Artemis 1 mission: Orion spacecraft takes first video of Moon

November 21, 2022  10:20

NASA's Orion spacecraft, which is currently flying to the Moon as part of the Artemis 1 mission, has taken the first video of the Moon. According to the plan, the spacecraft will go into the orbit of the Moon today.

In the video, captured by a camera mounted on the exterior of the spacecraft's hull, the dimly lit Moon can be seen in the distance, with part of Orion's hull visible in the foreground. The video was taken on the third day of the mission, November 19, when the spacecraft was already halfway to the Moon.

The Orion spacecraft was launched on November 16 by the SLS superheavy rocket. As part of the Artemis 1 mission, Orion will make a 25-day flight to the Moon, complete two orbits, and return to Earth on December 11. Today, the spacecraft will come as close as possible to the Moon—at a distance of about 100 km from the surface of the satellite—and fly around it.

There are no astronauts on board Orion, as the next manned mission to the Moon is scheduled for 2025. But there are some unexpected and interesting things on board the spacecraft, including three mannequins equipped with 5,600 sensors to measure radiation levels. It will help experts find out how dangerous such flights are for astronauts. One of the mannequins is wearing an AstroRad jacket to protect against radiation.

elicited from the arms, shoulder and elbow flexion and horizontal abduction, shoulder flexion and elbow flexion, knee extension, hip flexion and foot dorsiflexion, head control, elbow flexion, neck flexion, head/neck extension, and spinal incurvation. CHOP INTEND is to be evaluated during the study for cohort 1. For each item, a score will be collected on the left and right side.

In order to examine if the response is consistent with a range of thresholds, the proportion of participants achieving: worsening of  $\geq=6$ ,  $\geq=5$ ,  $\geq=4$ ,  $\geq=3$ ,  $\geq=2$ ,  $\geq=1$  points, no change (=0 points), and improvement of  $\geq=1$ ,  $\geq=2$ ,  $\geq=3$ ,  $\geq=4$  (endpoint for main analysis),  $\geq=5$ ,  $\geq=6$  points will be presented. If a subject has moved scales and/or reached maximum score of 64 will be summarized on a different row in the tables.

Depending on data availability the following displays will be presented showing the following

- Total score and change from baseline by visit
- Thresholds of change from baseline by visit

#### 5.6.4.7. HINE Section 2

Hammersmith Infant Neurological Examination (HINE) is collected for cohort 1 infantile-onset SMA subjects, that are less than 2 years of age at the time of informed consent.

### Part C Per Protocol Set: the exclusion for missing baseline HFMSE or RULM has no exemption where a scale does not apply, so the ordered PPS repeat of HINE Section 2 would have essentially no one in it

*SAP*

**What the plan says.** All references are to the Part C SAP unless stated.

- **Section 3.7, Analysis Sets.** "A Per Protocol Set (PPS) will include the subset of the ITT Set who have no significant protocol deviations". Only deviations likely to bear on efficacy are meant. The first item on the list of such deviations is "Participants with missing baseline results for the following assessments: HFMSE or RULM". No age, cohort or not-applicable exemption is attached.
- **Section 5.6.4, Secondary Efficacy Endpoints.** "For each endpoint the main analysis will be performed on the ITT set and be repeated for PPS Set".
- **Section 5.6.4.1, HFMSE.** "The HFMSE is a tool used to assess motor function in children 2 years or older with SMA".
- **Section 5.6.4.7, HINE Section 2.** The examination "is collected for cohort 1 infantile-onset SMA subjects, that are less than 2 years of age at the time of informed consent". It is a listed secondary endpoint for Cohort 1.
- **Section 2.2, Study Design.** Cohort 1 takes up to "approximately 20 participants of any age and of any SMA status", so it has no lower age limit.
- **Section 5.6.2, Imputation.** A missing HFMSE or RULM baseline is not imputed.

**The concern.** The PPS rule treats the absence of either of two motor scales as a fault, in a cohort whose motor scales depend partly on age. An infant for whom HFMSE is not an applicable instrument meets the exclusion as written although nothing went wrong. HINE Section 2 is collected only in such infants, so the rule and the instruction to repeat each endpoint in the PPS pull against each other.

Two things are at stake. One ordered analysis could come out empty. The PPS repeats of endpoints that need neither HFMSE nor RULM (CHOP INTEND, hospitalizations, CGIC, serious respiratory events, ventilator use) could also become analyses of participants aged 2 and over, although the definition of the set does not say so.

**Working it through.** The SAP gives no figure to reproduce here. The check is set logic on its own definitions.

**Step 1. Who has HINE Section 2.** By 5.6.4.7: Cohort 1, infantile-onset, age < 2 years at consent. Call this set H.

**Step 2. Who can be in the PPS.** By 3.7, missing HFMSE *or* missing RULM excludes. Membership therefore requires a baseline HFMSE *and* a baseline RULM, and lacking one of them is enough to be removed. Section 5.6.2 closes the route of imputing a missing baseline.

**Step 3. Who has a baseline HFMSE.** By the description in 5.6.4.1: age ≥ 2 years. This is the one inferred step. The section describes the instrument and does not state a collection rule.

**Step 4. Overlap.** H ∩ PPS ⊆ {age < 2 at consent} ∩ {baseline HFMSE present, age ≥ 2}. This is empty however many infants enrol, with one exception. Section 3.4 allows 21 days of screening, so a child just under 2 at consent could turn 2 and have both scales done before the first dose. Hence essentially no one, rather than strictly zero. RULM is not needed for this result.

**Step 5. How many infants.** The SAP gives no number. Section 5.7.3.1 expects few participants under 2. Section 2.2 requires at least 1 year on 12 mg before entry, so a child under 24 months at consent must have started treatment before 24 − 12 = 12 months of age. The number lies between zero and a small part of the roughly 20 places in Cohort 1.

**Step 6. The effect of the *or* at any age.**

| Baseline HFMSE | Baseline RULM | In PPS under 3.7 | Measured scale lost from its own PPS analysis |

So far, Orion's flight is going without major disruptions, and the spacecraft's systems, as NASA experts assure, are exceeding expectations in terms of performance.

During the fourth day of the flight, the team tried to move all the solar panels around to find out how their different configurations affect Wi-Fi signal strength, as well as to find the best position to transfer files quickly. At the moment, it was possible to find out that connecting several cameras at the same time affects the speed of data transfer over Wi-Fi. So, in the future, scientists plan to organize file transfer more efficiently by sending data from one side of the device each time.

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